Date of Award
Doctor of Philosophy (PhD)
Mark W. Scerbo
James P. Bliss
Peter J. Mikulka
Technological advances have allowed for widespread implementation of automation in complex systems. However, the increase in quantity and complexity of advanced automated systems has raised a number of potential concerns including degraded monitoring skills. The present investigation consisted of two studies that assessed the impact of system reliability, complacency potential, monitoring complexity, operator trust, and system experience on monitoring performance. In both studies, participants monitored a simulated aviation display for failures while operating a manually controlled flight task. In addition, the second experiment assessed the ability of operators to detect a single automation failure over three experimental sessions. Results indicated that realistic levels of system reliability severely impaired an operator's ability to monitor effectively. In addition, as system experience increased, operator performance for monitoring highly reliable systems continued to decline. Further, operators who reported higher levels of trust, confidence, and more frequent usage of automation demonstrated poorer overall monitoring. The complexity of the monitoring task was also shown to be one of the most important factors influencing operator monitoring performance with poorer performance on more cognitively demanding tasks that continued to degrade as system experience increased. Results from both studies indicated that operator trust increased as a function of increasing system reliability and that as trust increased, monitoring performance decreased. These results suggest that for highly reliable systems, increasing task complexity and extensive experience may severely impair an operator's ability to monitor for unanticipated system states.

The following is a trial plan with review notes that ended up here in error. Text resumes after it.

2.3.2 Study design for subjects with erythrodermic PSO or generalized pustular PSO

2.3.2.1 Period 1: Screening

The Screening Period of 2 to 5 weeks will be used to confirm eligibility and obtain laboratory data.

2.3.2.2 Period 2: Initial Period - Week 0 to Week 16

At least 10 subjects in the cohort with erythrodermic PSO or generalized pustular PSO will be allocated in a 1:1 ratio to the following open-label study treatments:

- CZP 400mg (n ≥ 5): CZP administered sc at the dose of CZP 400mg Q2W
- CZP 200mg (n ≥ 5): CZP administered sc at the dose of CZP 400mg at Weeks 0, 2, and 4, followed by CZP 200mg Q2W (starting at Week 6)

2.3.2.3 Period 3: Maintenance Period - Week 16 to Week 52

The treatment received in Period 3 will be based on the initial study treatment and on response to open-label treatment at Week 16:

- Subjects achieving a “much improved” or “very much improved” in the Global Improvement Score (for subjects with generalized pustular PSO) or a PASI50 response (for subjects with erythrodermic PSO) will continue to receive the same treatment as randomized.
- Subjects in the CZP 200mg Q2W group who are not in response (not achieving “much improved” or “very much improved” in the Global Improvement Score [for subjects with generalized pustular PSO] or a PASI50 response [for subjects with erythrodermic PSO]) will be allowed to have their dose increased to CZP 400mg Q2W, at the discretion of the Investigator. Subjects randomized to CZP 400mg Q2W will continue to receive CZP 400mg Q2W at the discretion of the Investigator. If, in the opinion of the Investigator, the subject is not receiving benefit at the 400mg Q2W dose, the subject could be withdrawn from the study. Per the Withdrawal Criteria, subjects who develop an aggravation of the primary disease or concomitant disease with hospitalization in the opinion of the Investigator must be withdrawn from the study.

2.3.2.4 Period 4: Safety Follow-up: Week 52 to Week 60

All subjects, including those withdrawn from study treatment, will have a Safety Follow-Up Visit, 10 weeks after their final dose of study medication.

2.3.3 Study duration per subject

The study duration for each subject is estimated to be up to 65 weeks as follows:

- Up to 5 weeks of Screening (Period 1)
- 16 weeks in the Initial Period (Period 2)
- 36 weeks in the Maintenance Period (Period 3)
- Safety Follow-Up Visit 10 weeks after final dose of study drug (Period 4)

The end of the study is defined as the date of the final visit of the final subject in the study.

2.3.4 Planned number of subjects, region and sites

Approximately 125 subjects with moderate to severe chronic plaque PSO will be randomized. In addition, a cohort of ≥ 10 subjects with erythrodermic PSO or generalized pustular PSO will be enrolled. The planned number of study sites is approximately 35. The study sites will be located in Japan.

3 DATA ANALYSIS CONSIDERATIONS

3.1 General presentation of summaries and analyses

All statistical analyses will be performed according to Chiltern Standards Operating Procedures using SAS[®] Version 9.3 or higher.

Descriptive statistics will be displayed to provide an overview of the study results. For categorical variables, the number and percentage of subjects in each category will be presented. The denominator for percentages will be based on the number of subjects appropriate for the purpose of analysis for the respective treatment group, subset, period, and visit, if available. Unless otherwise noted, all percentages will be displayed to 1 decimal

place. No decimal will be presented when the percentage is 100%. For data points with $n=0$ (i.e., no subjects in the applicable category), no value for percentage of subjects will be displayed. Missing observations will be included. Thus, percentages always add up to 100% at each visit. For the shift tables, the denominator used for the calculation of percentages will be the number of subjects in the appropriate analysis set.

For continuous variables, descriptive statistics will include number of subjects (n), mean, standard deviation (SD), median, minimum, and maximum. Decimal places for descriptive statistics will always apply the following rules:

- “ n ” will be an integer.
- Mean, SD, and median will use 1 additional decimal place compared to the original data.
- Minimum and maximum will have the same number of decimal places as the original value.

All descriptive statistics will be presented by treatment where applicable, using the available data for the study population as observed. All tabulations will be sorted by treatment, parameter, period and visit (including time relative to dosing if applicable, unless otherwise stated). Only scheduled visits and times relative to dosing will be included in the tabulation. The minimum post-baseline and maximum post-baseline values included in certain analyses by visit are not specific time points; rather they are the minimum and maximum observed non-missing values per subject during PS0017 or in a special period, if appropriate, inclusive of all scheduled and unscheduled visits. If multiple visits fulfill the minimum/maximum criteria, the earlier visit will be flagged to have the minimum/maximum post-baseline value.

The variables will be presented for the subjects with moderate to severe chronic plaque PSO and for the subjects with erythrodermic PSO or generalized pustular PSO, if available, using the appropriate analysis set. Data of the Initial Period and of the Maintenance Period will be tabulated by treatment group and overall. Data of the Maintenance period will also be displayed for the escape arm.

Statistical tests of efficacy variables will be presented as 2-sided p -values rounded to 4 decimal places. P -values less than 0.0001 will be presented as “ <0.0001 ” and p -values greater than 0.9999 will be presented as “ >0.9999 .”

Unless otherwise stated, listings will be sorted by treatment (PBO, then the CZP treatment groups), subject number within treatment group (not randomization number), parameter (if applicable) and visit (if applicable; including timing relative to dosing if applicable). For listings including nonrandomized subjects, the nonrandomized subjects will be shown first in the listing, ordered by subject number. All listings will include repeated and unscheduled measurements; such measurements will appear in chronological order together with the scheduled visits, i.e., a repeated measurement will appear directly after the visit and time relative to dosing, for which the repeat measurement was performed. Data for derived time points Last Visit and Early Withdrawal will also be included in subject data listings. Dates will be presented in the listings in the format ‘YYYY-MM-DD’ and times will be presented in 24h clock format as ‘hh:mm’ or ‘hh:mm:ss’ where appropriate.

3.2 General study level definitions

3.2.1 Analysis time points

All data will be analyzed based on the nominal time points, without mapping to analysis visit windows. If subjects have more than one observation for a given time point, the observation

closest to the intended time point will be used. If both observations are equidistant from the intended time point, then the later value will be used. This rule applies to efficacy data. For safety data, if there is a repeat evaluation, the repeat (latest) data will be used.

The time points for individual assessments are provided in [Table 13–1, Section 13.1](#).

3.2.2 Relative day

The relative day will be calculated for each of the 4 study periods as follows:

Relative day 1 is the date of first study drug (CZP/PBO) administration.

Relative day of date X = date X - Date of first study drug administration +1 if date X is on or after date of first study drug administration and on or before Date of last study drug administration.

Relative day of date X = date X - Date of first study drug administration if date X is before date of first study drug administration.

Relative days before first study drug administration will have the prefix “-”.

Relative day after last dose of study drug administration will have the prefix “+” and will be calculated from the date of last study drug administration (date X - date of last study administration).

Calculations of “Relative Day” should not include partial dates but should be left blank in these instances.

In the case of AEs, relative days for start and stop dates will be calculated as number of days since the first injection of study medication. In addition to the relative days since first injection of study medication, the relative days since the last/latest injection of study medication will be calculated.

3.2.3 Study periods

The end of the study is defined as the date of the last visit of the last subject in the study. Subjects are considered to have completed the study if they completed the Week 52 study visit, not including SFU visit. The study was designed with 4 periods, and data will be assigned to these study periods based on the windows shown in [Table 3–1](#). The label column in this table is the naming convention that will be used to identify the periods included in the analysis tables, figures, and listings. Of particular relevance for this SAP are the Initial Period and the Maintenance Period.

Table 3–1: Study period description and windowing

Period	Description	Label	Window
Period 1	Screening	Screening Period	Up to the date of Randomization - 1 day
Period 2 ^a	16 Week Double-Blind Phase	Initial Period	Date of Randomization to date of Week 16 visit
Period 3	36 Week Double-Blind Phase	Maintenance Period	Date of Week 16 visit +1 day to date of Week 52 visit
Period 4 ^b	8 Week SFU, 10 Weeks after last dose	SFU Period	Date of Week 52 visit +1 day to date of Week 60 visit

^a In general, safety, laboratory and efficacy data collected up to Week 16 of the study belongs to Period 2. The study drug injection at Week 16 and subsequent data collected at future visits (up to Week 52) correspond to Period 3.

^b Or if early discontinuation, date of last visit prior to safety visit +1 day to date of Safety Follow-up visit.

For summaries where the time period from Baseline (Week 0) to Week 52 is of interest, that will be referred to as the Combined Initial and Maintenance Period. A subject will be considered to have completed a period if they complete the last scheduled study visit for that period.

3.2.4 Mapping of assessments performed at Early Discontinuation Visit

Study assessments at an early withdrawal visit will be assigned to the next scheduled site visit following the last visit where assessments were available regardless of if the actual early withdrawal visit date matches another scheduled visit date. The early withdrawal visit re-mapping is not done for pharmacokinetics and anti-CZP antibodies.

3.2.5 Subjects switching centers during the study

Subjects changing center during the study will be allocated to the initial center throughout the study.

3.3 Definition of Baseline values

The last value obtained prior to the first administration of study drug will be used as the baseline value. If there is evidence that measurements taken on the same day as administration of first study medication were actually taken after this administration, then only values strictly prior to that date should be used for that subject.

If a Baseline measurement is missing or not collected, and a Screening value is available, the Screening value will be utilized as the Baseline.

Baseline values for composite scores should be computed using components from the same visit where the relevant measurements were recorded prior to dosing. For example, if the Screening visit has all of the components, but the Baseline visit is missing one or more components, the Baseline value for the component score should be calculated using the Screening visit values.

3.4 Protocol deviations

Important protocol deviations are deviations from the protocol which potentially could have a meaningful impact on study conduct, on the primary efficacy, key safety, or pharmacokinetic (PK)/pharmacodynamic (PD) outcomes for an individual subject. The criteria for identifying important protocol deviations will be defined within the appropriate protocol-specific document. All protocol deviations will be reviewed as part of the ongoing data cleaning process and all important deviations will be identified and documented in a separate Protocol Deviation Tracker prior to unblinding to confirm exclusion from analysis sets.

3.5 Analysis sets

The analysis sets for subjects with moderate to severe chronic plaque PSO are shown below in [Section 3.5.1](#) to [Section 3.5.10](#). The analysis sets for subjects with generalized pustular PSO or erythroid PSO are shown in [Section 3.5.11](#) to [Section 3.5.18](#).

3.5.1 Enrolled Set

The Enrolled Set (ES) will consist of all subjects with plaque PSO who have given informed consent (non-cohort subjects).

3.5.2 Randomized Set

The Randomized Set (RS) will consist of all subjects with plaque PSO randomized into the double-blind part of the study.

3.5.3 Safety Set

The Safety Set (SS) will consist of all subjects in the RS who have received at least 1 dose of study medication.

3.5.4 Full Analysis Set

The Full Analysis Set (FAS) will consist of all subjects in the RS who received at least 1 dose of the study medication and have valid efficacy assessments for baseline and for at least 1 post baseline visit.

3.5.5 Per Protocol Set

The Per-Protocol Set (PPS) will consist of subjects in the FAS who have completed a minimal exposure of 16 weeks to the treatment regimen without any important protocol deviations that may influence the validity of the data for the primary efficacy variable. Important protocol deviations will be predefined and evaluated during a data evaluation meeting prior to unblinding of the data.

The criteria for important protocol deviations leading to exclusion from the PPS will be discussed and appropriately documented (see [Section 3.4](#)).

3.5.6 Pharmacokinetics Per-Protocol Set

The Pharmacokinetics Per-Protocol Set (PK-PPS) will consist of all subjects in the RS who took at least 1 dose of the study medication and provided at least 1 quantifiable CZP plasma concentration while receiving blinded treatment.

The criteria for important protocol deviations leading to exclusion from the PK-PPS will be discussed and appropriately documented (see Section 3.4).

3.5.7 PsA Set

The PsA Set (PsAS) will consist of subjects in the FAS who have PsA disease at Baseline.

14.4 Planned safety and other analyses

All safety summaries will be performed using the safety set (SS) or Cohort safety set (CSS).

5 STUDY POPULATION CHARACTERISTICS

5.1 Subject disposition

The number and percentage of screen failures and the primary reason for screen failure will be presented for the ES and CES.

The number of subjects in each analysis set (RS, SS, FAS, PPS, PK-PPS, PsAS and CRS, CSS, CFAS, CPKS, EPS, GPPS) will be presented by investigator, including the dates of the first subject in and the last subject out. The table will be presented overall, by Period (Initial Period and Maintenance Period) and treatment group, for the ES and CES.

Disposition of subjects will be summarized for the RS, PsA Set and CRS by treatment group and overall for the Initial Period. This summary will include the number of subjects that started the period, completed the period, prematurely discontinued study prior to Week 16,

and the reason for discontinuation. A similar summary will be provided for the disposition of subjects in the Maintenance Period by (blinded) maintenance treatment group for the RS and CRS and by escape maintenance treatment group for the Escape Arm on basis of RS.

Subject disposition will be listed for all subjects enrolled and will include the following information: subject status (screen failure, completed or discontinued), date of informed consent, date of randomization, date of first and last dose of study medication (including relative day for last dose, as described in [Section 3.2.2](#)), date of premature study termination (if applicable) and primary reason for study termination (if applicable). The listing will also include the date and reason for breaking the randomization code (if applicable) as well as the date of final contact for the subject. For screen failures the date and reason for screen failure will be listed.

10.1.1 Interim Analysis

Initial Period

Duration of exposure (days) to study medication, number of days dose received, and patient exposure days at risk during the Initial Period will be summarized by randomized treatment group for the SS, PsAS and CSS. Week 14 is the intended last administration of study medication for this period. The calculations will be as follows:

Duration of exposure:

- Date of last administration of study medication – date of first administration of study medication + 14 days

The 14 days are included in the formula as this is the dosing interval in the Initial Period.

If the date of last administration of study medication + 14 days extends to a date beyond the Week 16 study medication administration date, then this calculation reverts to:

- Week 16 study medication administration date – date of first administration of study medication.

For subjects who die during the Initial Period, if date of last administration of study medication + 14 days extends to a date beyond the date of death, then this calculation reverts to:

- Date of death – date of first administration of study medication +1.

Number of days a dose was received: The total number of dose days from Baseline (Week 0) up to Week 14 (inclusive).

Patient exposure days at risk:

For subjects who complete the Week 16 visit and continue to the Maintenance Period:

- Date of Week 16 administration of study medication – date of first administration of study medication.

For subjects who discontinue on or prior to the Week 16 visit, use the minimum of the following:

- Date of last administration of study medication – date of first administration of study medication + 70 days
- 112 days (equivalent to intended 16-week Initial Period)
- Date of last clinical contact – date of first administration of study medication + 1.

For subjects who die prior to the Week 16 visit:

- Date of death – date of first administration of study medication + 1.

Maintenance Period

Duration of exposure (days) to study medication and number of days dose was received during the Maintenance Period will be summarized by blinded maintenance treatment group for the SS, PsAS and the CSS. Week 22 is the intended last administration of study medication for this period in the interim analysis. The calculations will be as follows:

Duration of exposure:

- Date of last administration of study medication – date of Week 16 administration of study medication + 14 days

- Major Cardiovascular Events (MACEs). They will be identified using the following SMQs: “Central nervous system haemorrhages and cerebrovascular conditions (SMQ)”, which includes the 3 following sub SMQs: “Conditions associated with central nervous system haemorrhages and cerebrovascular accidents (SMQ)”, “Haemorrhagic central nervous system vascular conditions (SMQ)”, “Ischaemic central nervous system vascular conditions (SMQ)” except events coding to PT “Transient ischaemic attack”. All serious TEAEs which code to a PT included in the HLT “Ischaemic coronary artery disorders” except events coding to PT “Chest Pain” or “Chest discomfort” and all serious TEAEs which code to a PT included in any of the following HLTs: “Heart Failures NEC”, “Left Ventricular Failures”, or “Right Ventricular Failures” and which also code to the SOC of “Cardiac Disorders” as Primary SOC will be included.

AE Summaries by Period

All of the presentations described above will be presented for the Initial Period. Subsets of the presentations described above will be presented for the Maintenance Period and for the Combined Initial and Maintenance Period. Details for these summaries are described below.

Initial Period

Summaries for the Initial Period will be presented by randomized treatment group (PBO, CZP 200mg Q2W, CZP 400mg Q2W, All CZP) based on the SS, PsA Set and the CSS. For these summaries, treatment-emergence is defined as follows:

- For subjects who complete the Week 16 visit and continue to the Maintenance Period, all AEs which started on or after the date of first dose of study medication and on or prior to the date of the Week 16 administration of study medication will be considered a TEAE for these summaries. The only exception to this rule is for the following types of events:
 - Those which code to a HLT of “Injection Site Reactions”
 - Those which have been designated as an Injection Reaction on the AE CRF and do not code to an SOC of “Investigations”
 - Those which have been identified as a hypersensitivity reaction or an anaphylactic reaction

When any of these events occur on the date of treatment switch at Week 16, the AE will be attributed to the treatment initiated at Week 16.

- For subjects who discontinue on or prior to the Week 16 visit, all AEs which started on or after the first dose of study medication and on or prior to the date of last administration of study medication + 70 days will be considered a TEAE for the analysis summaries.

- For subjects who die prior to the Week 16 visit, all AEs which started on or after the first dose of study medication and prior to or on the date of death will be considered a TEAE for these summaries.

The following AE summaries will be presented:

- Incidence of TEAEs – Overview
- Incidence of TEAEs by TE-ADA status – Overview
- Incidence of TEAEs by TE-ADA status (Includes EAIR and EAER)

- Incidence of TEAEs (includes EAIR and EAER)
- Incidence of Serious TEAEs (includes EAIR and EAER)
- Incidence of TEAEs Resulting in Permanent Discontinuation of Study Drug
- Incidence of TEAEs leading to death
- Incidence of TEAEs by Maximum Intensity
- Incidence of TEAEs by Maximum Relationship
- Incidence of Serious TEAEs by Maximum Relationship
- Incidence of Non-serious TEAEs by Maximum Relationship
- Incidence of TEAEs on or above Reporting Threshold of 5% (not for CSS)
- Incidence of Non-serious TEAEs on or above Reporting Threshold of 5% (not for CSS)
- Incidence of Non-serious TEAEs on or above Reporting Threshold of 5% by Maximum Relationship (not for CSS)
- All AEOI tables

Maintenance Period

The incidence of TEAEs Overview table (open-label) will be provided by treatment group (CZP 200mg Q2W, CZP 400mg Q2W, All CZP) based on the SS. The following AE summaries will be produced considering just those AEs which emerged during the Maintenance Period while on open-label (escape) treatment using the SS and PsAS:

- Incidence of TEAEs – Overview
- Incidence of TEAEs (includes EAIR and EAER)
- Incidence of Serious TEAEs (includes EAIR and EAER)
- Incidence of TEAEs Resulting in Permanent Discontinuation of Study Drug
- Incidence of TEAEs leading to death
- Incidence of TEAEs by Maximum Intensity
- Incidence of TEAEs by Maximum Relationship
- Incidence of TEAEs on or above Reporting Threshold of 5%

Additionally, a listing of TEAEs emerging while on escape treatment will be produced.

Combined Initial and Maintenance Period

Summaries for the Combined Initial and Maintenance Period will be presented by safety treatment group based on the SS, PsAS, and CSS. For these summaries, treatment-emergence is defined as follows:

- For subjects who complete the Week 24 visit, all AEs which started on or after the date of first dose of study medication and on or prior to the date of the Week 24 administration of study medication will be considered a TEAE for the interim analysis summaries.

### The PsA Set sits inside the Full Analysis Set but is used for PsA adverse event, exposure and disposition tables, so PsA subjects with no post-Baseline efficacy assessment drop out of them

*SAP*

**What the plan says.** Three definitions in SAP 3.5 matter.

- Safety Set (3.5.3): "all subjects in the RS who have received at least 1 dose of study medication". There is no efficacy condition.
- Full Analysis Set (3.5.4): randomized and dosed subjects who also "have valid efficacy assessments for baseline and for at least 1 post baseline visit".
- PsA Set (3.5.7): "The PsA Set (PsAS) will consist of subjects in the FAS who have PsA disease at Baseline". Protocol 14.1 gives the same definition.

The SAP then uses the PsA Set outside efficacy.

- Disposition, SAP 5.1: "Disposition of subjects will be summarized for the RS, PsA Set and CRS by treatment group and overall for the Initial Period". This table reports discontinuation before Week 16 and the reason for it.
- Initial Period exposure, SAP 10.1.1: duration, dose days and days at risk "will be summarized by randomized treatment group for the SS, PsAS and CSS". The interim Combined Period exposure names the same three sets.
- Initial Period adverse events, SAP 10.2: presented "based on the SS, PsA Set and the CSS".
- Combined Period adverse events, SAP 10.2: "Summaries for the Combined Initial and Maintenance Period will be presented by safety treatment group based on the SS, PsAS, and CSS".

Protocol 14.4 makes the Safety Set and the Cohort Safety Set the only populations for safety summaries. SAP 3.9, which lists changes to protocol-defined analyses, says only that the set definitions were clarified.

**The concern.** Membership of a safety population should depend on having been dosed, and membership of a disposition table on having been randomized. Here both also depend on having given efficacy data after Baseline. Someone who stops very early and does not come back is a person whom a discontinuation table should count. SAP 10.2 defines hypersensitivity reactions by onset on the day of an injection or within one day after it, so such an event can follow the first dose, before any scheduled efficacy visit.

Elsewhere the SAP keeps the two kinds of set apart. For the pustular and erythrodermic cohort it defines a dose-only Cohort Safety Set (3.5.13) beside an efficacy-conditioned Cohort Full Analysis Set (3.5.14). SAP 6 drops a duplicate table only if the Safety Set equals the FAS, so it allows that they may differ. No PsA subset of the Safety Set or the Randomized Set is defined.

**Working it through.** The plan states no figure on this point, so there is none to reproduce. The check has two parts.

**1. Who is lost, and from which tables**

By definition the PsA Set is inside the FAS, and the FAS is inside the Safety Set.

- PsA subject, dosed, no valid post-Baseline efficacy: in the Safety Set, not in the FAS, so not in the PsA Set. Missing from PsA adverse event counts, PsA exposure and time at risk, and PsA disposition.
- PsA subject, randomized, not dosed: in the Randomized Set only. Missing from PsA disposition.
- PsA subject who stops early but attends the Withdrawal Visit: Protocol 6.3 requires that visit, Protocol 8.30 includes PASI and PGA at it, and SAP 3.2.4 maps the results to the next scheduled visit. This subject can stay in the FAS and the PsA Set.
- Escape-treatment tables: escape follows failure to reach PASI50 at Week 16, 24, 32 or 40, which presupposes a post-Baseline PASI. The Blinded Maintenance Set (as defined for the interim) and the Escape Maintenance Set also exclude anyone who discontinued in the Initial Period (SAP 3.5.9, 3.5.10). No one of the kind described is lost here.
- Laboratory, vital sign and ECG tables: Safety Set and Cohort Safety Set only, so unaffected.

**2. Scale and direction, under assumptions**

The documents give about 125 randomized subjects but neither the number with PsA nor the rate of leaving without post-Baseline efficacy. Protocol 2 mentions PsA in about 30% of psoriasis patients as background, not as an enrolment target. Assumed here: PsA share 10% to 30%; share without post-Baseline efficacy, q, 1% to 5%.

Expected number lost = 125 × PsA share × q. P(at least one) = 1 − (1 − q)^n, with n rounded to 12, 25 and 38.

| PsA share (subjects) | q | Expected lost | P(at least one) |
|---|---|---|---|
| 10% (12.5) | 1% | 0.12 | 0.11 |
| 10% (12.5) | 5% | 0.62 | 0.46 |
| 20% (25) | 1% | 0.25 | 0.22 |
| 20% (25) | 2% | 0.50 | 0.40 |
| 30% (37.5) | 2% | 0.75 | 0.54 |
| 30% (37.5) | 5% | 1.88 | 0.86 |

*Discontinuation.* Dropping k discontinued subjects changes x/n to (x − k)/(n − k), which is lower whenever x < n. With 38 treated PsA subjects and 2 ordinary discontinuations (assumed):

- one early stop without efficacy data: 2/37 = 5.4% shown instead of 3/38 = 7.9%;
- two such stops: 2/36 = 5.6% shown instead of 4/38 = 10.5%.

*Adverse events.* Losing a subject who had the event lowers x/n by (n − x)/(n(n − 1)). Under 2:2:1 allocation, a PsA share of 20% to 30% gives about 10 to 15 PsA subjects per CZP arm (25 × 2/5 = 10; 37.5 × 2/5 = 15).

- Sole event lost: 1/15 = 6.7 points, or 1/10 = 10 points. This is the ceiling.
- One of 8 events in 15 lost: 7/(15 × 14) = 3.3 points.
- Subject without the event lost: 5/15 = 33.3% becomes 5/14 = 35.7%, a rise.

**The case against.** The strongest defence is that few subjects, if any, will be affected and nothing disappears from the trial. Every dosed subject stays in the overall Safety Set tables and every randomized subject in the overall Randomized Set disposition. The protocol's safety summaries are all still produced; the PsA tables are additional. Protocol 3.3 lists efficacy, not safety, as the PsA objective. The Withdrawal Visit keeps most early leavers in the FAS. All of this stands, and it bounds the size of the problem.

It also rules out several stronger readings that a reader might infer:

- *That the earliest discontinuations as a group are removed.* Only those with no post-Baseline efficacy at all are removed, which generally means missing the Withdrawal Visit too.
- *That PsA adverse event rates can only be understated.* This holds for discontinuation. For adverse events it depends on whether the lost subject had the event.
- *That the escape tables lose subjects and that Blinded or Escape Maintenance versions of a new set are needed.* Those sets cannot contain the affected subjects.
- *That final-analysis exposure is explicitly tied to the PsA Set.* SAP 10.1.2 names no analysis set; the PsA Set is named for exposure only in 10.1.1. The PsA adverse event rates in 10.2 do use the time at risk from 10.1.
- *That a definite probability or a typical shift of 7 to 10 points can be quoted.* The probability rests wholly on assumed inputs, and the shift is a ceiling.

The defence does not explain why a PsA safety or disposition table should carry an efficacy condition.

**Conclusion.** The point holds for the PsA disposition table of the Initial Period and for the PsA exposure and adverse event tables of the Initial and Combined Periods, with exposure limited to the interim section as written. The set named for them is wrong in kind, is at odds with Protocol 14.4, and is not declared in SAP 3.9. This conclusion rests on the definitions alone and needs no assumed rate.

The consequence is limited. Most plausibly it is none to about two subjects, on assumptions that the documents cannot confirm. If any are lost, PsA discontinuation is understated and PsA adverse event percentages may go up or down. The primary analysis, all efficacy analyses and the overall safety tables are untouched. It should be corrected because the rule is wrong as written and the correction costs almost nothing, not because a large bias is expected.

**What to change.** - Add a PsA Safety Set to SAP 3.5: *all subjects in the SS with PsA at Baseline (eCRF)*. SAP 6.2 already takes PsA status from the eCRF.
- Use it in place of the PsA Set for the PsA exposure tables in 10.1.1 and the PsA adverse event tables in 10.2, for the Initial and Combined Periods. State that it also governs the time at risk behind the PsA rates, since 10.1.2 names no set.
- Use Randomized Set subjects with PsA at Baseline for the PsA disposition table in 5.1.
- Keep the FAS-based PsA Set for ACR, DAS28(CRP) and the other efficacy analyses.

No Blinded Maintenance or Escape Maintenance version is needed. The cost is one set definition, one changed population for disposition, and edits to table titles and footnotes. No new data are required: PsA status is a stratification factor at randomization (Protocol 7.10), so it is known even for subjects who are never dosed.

Bailey, Nathan R..
"The Effects of Operator Trust, Complacency Potential, and Task Complexity on Monitoring a Highly Reliable Automated System"
(2004). Doctor of Philosophy (PhD), dissertation, Psychology, Old Dominion University, DOI: 10.25777/wfmq-tv11